Deterrence in the Twenty-first Century

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Deterrence in the twenty-first century - Air University Press

THE MADRID TRAIN BOMBING

view is that first of all it seems quite clear that the security services

themselves were split as to where the attack came from

with some saying that the kind of explosives were of the kind

that were typically used by ETA. There had been threats from

ETA and rumours about a radical splinter group. On the other

hand, of course, this was not looking like ETA at all. ETA in the

course of its entire 30- or even 35-year campaign had killed 800

people. In the most violent year of its history, it killed 100 people

over an entire year; so, this was not the kind of attack that

even radical splinter groups of ETA would have carried out.

The fact is that even though perhaps the government was not

deliberately deceiving its population, the government certainly

was seizing every bit of information that would implicate ETA

and was ignoring every bit of information that would have implicated

Islamists or al-Qaeda. If it was not deceiving the Spanish

public—perhaps that is too strong a word—it was clearly

misrepresenting the state of the evidence. Clearly, it was not

justified in retrospect to make a statement on the evening of the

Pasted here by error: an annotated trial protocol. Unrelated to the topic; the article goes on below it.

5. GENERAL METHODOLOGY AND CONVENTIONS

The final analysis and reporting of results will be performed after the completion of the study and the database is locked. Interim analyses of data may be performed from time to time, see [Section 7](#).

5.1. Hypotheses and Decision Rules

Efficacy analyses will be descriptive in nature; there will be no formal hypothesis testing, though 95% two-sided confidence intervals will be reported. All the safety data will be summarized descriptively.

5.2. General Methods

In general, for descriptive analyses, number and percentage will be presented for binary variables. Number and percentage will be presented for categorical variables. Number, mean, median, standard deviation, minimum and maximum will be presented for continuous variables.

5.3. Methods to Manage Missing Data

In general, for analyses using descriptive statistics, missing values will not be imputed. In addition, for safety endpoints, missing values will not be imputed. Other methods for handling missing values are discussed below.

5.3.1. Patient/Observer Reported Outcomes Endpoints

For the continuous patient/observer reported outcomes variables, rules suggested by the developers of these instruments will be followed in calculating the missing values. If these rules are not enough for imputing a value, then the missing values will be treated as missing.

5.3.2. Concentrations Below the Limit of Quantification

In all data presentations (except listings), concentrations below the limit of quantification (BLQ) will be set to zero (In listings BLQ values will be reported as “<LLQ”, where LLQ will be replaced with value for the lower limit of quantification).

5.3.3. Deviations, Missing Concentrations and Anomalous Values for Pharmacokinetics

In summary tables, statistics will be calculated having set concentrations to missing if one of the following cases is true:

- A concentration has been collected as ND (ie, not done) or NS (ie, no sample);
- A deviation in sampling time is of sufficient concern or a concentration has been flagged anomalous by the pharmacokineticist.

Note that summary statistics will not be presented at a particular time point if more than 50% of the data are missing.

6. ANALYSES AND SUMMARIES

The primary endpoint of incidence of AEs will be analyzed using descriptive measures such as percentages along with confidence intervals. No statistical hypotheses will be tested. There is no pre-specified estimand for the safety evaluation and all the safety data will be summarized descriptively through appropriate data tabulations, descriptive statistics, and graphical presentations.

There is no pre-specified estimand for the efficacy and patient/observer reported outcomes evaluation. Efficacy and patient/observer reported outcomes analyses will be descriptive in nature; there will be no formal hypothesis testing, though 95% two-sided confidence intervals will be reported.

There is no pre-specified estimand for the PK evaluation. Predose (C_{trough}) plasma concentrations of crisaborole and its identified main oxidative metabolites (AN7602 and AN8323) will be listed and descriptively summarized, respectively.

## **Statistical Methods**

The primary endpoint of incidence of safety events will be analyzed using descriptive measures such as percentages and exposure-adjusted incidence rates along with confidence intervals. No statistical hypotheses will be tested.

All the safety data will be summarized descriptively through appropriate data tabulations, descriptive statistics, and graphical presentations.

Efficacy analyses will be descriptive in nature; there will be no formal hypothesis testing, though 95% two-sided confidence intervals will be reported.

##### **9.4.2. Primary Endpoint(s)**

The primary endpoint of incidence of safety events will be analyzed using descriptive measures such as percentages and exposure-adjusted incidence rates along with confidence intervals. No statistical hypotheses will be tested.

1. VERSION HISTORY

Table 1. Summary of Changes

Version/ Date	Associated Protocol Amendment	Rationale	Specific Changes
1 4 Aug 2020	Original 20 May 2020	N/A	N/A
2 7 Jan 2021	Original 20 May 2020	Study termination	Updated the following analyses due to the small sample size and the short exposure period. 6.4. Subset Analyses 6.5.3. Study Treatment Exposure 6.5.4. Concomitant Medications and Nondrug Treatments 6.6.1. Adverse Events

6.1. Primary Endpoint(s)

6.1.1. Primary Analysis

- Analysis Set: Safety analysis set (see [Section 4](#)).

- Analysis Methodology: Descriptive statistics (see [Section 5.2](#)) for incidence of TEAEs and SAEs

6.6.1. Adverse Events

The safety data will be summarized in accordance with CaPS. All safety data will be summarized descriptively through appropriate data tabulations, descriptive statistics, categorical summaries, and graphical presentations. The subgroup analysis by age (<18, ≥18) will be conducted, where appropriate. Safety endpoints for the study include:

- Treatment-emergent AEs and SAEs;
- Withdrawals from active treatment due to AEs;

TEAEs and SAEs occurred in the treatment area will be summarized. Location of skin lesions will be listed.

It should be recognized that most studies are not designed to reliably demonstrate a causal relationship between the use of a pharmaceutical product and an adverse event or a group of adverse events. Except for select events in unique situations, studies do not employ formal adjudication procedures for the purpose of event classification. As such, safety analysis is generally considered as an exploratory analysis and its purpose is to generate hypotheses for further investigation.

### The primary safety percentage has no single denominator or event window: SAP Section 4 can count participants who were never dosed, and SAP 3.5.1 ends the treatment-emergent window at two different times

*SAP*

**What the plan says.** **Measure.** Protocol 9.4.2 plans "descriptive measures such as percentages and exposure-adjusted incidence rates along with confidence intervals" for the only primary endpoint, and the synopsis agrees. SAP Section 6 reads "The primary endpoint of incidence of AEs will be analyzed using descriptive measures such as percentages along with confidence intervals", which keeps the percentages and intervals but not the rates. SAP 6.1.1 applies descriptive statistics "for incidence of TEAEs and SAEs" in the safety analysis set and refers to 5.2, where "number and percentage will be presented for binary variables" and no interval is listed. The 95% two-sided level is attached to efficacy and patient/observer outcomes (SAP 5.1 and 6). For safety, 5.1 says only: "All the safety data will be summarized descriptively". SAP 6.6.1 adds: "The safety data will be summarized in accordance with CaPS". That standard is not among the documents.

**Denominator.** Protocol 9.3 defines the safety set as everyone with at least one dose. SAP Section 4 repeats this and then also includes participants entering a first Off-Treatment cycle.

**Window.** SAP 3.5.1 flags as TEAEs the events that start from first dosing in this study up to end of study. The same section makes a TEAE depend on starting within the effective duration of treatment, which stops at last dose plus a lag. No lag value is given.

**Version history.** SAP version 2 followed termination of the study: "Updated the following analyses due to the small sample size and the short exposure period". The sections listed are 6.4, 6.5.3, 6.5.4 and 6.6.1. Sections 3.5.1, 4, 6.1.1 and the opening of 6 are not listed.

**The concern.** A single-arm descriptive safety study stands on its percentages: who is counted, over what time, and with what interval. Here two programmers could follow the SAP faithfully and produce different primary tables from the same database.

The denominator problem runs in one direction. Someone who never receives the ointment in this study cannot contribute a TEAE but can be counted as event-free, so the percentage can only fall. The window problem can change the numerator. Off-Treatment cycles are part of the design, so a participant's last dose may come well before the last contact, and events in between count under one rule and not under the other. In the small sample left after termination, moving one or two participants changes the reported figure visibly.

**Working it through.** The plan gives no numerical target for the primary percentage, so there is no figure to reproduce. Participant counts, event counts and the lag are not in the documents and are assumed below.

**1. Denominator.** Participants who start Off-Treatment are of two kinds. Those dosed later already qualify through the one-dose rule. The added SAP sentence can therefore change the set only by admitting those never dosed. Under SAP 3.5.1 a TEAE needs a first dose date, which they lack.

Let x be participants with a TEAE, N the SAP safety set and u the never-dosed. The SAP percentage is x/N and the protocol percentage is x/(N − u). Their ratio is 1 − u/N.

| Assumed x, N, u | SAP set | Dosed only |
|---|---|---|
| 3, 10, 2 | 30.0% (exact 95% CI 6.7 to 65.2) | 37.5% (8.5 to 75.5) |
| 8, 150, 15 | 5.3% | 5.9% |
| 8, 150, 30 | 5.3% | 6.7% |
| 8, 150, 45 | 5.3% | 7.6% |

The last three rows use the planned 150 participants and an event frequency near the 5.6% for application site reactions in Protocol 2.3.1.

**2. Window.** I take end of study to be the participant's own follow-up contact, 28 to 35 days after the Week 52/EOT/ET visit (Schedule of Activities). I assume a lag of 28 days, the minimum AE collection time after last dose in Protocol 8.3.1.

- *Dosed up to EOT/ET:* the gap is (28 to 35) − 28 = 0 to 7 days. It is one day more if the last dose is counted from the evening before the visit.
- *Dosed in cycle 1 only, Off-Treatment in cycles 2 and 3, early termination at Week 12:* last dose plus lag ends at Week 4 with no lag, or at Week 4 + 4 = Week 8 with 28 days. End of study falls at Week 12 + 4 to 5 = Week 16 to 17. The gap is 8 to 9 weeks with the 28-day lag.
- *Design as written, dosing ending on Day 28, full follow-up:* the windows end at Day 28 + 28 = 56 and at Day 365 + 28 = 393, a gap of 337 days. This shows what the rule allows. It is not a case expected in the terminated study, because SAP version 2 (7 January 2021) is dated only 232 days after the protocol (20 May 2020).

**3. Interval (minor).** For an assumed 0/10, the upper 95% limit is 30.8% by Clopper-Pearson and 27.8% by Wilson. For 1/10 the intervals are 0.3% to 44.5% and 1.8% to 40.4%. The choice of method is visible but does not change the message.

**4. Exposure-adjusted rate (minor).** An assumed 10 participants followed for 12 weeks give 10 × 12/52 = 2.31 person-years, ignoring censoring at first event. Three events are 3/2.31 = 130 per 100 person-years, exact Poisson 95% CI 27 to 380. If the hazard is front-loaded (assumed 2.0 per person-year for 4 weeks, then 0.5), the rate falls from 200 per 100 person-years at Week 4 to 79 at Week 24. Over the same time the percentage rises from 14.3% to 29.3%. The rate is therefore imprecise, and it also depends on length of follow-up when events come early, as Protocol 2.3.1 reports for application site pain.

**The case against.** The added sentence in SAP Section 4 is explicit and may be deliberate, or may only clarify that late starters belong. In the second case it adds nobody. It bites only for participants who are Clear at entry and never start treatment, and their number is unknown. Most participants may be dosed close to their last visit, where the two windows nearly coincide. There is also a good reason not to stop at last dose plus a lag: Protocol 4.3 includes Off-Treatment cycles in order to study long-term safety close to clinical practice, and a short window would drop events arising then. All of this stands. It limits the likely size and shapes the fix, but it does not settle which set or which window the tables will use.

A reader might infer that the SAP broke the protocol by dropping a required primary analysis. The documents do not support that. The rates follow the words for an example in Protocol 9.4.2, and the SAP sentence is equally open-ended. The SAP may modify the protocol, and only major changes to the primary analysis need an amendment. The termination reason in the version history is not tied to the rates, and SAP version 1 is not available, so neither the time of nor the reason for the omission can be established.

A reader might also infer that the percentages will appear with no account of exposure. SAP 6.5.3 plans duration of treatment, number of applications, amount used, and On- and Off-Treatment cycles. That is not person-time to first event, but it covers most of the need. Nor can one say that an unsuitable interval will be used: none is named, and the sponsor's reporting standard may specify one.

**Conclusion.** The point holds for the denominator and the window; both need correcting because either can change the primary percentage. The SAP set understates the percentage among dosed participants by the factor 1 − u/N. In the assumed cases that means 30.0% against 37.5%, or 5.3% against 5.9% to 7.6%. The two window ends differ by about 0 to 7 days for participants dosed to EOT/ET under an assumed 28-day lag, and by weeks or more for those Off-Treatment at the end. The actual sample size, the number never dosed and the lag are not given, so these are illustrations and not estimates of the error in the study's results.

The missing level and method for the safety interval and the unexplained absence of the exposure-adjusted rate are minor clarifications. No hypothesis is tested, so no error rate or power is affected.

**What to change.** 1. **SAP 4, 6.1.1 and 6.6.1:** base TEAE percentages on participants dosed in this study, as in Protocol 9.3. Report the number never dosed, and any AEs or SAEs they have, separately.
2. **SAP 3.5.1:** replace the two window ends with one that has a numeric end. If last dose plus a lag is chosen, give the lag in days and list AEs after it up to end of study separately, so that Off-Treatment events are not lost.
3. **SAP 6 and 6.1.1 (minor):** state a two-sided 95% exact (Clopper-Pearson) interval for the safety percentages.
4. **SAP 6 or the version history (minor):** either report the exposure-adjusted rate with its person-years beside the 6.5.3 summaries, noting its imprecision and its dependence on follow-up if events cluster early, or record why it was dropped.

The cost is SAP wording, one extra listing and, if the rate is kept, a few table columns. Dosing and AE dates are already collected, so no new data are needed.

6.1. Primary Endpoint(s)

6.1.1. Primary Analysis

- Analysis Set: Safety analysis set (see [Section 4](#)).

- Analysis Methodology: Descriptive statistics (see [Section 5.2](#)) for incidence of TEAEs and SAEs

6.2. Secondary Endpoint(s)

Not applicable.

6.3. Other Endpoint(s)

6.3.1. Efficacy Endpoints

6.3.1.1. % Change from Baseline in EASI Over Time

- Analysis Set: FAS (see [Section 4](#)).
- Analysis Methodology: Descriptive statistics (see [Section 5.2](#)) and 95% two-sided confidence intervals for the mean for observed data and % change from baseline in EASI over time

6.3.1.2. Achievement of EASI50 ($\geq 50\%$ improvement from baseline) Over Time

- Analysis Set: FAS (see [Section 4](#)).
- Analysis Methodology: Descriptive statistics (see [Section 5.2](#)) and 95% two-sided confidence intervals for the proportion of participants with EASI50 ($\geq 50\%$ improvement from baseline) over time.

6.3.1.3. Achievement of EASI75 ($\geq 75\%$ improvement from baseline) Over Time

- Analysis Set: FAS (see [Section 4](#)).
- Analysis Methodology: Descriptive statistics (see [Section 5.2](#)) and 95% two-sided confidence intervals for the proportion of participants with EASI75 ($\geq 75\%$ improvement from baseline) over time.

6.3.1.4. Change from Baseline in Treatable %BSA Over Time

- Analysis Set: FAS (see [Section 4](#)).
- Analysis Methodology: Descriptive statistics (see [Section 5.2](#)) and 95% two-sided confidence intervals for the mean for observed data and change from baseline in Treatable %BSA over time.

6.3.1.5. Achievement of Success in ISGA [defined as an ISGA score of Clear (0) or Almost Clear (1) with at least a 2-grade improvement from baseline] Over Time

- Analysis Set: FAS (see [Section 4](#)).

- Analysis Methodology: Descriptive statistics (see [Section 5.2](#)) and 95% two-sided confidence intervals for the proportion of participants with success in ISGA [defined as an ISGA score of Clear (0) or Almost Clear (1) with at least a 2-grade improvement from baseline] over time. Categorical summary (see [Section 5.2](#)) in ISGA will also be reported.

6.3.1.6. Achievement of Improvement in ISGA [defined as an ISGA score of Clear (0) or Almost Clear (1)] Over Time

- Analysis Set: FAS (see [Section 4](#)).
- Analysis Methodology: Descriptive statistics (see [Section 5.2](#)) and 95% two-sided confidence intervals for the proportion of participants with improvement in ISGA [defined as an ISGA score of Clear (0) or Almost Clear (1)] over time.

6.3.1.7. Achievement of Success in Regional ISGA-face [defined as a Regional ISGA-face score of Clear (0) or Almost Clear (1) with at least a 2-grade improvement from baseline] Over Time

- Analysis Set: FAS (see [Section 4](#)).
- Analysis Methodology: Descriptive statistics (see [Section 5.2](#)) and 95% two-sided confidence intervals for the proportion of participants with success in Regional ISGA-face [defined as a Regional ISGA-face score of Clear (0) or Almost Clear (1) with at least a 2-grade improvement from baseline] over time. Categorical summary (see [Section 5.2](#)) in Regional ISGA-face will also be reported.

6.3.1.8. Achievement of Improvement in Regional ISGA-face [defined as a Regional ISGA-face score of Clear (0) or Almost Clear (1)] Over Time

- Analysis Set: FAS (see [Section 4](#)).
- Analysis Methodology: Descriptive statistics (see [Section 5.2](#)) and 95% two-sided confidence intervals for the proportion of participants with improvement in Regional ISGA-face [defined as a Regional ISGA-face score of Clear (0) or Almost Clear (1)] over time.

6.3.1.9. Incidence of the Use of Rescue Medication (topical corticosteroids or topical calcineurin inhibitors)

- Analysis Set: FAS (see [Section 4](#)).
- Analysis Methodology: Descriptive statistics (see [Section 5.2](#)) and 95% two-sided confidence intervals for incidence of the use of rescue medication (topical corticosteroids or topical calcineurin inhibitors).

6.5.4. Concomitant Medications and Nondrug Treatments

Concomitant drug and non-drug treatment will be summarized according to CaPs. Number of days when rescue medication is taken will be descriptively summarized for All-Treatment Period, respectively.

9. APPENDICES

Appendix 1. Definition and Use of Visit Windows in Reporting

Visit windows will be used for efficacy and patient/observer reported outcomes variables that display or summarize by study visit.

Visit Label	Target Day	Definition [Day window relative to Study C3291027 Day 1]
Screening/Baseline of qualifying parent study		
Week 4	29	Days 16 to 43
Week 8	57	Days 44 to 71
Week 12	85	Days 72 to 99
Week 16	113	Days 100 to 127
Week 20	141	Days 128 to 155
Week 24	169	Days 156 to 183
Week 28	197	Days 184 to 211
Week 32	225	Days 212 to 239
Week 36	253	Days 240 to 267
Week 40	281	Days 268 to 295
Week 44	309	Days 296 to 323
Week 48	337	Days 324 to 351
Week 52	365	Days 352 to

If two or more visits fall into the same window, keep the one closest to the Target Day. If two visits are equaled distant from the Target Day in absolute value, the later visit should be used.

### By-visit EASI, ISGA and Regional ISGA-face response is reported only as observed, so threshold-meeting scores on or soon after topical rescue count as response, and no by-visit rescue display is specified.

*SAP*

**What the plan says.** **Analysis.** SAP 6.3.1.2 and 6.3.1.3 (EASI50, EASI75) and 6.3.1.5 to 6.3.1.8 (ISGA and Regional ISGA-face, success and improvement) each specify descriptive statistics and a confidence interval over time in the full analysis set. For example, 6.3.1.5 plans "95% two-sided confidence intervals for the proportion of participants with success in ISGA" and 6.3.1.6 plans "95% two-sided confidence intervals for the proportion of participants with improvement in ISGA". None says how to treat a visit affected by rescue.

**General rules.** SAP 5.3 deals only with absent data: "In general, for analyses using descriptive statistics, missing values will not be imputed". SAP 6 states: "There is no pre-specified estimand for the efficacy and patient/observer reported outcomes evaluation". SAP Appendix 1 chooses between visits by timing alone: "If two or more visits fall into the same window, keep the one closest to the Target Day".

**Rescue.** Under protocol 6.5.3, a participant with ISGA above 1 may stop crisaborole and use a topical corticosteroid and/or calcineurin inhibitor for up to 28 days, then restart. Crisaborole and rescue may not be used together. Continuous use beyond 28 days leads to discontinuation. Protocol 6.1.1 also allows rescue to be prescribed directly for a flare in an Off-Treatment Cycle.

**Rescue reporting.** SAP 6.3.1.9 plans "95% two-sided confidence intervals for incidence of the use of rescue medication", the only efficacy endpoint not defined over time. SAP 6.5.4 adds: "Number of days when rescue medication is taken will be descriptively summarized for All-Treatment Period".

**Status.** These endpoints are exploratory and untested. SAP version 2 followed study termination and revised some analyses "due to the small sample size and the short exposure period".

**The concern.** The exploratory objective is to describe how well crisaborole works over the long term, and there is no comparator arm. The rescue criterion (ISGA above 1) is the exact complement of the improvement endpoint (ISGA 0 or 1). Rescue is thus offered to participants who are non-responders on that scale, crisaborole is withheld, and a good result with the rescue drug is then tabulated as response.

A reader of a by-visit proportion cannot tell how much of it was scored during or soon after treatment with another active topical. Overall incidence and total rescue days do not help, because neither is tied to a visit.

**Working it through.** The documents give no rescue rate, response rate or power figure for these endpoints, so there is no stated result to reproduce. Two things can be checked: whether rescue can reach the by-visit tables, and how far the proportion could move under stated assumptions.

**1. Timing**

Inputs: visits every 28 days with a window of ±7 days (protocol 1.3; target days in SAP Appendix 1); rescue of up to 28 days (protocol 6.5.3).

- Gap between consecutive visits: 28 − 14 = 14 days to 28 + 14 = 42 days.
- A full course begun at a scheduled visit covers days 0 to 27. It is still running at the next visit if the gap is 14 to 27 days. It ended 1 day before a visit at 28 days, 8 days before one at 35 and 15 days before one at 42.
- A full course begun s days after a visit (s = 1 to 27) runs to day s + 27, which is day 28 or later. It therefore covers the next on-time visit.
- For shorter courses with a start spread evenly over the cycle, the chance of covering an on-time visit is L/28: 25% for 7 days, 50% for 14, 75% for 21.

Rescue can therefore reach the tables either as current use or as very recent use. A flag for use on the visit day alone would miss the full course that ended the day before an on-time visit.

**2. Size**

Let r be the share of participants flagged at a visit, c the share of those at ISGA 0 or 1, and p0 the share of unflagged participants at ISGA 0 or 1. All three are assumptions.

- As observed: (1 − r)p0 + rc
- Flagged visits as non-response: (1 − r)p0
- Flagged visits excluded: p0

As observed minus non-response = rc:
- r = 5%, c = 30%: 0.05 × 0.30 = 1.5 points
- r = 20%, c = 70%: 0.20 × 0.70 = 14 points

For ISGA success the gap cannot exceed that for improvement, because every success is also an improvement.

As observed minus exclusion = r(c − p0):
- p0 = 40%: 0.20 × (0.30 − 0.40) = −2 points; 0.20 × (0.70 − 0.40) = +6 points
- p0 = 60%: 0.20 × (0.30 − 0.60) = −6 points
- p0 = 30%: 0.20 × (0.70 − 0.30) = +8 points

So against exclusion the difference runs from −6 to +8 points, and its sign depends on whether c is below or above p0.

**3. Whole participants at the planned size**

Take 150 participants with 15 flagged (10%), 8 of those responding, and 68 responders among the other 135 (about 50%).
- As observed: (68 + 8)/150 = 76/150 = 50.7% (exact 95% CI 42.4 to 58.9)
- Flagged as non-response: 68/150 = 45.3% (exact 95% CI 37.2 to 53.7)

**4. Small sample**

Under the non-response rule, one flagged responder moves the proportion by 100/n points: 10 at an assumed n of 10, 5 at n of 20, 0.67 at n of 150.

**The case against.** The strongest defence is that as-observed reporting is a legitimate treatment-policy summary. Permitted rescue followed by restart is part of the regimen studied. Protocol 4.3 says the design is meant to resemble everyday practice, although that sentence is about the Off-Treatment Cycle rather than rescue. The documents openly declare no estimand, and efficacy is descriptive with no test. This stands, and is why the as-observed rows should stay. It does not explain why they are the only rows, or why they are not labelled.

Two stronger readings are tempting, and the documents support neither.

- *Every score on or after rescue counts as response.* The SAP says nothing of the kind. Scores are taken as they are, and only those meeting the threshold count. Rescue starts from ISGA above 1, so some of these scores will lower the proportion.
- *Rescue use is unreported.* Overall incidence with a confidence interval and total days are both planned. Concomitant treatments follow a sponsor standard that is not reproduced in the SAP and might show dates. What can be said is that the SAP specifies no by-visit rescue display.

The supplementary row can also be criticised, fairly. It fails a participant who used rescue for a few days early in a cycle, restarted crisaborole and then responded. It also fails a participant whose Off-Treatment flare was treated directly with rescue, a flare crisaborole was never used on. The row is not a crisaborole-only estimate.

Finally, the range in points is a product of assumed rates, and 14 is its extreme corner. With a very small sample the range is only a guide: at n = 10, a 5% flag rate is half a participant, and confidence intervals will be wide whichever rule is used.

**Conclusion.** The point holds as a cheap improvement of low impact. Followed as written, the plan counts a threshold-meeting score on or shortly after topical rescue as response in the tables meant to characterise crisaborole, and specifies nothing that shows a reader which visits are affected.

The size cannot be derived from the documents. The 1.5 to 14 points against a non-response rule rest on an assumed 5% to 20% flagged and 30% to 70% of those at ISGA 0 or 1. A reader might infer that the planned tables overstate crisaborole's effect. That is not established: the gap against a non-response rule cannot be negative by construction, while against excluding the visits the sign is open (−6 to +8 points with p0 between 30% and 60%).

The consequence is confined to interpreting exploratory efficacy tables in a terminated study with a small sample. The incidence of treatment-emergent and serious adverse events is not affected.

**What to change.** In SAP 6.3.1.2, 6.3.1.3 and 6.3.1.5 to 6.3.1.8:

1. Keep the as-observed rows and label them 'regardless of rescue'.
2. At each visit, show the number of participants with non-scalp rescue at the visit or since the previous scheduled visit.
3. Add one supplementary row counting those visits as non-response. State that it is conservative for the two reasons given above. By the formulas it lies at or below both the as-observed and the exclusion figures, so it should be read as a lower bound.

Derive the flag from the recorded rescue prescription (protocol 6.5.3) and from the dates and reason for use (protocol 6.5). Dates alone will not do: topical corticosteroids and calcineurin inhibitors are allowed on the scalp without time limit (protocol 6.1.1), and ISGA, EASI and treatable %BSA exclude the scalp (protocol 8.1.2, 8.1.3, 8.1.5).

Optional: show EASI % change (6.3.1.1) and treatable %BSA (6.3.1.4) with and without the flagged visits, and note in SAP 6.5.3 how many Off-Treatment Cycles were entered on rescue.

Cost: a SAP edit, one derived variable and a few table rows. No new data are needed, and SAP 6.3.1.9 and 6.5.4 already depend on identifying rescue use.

attacks, saying that ETA was the culprit beyond any doubt. At

that point, clearly there had been doubts, and in that sense, the

government was misrepresenting the evidence. It was also guilty

of certainly greatly exaggerating whatever indicators there were

of ETA’s responsibility. That was undoubtedly an important factor

in people’s decision to vote for the opposition.

The second area of complexity that I would like to introduce—and

there are only two, so do not worry—who was responsible?

Was it really al-Qaeda, or was it in the words of

Mark Sageman, a leaderless network of grassroots Jihadists? If

the argument is that al-Qaeda had deterred or coerced the

Spanish government, clearly the underlying assumption is that

the attack had been directed by al-Qaeda, but was that really

the case? Again, the picture is quite complicated. A few days

after the attack, eight days to be precise, a document emerged

that had been posted on the Internet in December 2003. It had

been posted in one of the Web forms in which al-Qaeda typically

posts its statements of responsibility or announcements;

it had been posted there three months before the attacks, a

strategy document that was published in one of the leading al-

Qaeda Web forums. It makes a very clear and logical case. It

sets out a very rational case for attacking Spain. It says, the

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